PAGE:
Last week, I finished writing a book about Nikola Tesla. That sounds impressive, right? Except for the part where I churned the manuscript out in eight days and sent it to some guy in New Jersey who’s going to slap a male pseudonym on the cover and rake in the profits from the Kindle sales. The Tesla book will be the sixth work of historical nonfiction I’ve sold in the last six months. I’m a working writer: hastily researched e-books pay my rent.
Searching the internet for my real name gets you my Twitter and LinkedIn accounts. But a search for my fandom pseudonym leads to page after page of glowing reviews and excerpts from my fanfiction, including an article from the London Review of Books. Ph.D. candidates, journalists, and translators are interested in my fanfiction, but part of me still gets self-conscious about admitting that I write it.
Then there’s my original writing. This includes a blog, a few published essays, one unpublished novel that my agent spent a couple of years trying unsuccessfully to sell, and two partial manuscripts. At the age of 34, it’s hard not to feel that I should have more to show for myself.
Writing is difficult. That’s the truism that gets people through the hours of staring at a blinking cursor and a blank screen. Back in college, my fellow creative writing students and I moaned constantly about the difficulty of crafting taut, exquisite prose. But it wouldn’t be art if it was easy, we reassured ourselves.
Here’s my dirty writing secret: writing isn’t hard for me these days. I’m not talking about the time, effort, and revision that good writing requires, but about fluency, the simple ability to produce any words at all. Pervading the culture of my university writing department was the idea that good writing was sheer emotional torture, while worthless, commercial writing was more or less effortless. And I bought right into it. Like everyone in my creative writing classes, I used to beat my head against the barrier of writer’s block. I empathized when my friends complained about the sheer impossibility of finishing the novel they were “supposed to be working on”. Occasionally, though, I thought wistfully of high school, when I’d written most of two novels and never once struggled to get words down on paper.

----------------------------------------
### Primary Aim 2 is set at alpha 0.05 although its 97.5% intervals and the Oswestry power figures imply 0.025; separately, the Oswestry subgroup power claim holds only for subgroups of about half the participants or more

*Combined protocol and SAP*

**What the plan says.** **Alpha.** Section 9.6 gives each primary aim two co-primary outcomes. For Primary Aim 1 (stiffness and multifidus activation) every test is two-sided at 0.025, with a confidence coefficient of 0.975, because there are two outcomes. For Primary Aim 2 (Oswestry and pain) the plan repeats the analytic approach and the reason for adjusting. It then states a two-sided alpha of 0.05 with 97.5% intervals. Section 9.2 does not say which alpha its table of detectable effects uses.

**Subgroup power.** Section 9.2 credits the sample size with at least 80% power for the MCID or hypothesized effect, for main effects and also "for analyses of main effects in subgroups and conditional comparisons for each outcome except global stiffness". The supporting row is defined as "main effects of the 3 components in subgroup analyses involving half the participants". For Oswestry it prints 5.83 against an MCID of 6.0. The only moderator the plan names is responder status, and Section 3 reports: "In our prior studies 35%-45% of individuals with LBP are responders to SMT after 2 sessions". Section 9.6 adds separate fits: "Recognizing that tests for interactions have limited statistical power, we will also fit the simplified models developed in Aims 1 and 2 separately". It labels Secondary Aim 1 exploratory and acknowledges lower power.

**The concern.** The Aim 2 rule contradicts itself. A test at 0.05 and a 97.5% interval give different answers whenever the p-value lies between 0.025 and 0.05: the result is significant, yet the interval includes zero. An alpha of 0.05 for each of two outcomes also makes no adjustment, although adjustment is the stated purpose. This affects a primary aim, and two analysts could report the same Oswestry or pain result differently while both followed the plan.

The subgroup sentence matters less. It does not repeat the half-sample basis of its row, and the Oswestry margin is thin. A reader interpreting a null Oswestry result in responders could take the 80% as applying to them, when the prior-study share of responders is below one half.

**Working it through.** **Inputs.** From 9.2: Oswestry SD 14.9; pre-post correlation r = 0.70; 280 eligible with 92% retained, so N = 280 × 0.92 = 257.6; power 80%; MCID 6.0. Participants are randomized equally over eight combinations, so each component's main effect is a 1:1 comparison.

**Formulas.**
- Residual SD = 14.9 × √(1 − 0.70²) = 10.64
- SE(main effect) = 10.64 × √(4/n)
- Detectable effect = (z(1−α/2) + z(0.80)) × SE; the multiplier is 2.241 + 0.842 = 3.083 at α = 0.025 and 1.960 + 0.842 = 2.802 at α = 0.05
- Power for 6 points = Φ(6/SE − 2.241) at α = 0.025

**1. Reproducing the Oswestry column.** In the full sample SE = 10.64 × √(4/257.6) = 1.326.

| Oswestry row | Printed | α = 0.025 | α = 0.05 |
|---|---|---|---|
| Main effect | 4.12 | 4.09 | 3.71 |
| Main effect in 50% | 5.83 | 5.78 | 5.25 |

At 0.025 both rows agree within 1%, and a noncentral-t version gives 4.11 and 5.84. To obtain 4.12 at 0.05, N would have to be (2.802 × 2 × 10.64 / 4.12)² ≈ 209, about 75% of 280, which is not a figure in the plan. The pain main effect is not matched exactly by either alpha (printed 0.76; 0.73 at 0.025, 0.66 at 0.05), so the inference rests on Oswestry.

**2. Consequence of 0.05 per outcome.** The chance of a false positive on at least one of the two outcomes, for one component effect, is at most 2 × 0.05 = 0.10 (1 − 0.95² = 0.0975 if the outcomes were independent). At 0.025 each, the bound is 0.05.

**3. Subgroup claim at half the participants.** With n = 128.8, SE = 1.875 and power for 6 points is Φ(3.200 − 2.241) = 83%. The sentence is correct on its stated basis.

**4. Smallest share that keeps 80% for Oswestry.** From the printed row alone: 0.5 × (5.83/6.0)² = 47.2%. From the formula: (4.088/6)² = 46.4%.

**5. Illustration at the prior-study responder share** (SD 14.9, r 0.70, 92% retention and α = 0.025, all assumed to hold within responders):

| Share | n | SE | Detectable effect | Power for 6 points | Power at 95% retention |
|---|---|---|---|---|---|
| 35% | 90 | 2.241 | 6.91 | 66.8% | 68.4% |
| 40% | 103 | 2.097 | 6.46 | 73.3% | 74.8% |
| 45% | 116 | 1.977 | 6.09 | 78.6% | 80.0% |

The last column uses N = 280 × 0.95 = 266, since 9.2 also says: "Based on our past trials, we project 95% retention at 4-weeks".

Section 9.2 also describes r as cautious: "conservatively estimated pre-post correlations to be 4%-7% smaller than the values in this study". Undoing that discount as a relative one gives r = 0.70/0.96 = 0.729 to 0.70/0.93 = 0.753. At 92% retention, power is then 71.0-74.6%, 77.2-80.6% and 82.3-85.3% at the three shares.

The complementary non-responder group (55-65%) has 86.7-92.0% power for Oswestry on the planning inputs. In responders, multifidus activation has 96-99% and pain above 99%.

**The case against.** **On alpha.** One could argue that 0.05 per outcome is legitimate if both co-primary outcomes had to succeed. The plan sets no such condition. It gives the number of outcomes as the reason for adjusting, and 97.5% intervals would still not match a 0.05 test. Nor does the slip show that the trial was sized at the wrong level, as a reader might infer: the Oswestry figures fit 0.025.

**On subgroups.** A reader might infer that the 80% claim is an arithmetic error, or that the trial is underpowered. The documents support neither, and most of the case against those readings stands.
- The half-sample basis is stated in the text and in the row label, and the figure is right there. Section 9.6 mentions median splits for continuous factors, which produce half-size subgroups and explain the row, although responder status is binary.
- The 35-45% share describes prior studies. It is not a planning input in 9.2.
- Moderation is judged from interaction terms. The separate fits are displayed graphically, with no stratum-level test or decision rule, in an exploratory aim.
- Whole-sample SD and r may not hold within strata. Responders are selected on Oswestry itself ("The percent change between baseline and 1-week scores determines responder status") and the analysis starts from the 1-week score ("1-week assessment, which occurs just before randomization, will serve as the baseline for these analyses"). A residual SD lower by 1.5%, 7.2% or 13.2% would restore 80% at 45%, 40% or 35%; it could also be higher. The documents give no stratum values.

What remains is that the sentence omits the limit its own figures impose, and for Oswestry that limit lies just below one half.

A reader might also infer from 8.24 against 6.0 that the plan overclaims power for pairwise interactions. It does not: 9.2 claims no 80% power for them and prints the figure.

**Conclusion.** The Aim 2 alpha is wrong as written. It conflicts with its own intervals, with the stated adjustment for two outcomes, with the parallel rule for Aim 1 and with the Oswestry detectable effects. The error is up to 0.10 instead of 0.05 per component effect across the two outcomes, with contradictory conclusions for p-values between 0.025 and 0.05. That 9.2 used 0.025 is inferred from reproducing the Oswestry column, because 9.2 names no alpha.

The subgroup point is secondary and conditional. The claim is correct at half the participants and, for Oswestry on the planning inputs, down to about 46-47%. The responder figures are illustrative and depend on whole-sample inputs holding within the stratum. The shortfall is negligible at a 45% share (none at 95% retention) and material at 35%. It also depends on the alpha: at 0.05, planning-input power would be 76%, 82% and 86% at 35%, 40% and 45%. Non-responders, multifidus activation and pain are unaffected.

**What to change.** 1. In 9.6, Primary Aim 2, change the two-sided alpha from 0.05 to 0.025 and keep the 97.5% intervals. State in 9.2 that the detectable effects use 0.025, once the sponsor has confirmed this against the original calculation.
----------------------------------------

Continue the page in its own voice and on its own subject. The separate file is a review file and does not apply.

Here’s an interesting thing I learned while researching the life of Nikola Tesla. When he was a kid, he struggled with what he called his “peculiar affliction”. He had visions, of the literal rather than the mystical variety. Things that he had seen superimposed themselves on his eyeballs. Blinking, even shutting his eyes, couldn’t make the pictures go away.
As an adult, Tesla concluded that human beings are essentially sophisticated automatons—meat robots, if you will. He believed that he had visions because everything he’d ever seen had been programmed into his memory as images, which were later retrieved by sensory triggers. From this, he hypothesized that every thought, action, and desire we have is programmed into us by the influences we’re exposed to. Free will, he decided, is merely an illusion created by the sophistication of our sensory processors.
Goofy as it sounds, I remember thinking, when I was about twelve, that my brain was also a lot like a computer. I’d read hundreds of books, from the Baby-Sitters Club to Wuthering Heights, and I felt like all those millions of words I’d consumed, all of that vocabulary, syntax, punctuation, description, and dialogue, were swimming around in my brain like numbers in a calculator, waiting to be retrieved and recombined in original ways.
Still, I lacked something more fundamental to writing: I had no idea what I wanted to say. Probably because expressing myself honestly was not a safe thing to do when I was growing up. But that changed when I started high school. For the first time in my life, I had eight hours a day when I could be myself. And I finally had friends; the desire to connect with them helped me find my voice. Once I started writing stories to entertain them, I had trouble doing anything else, including homework.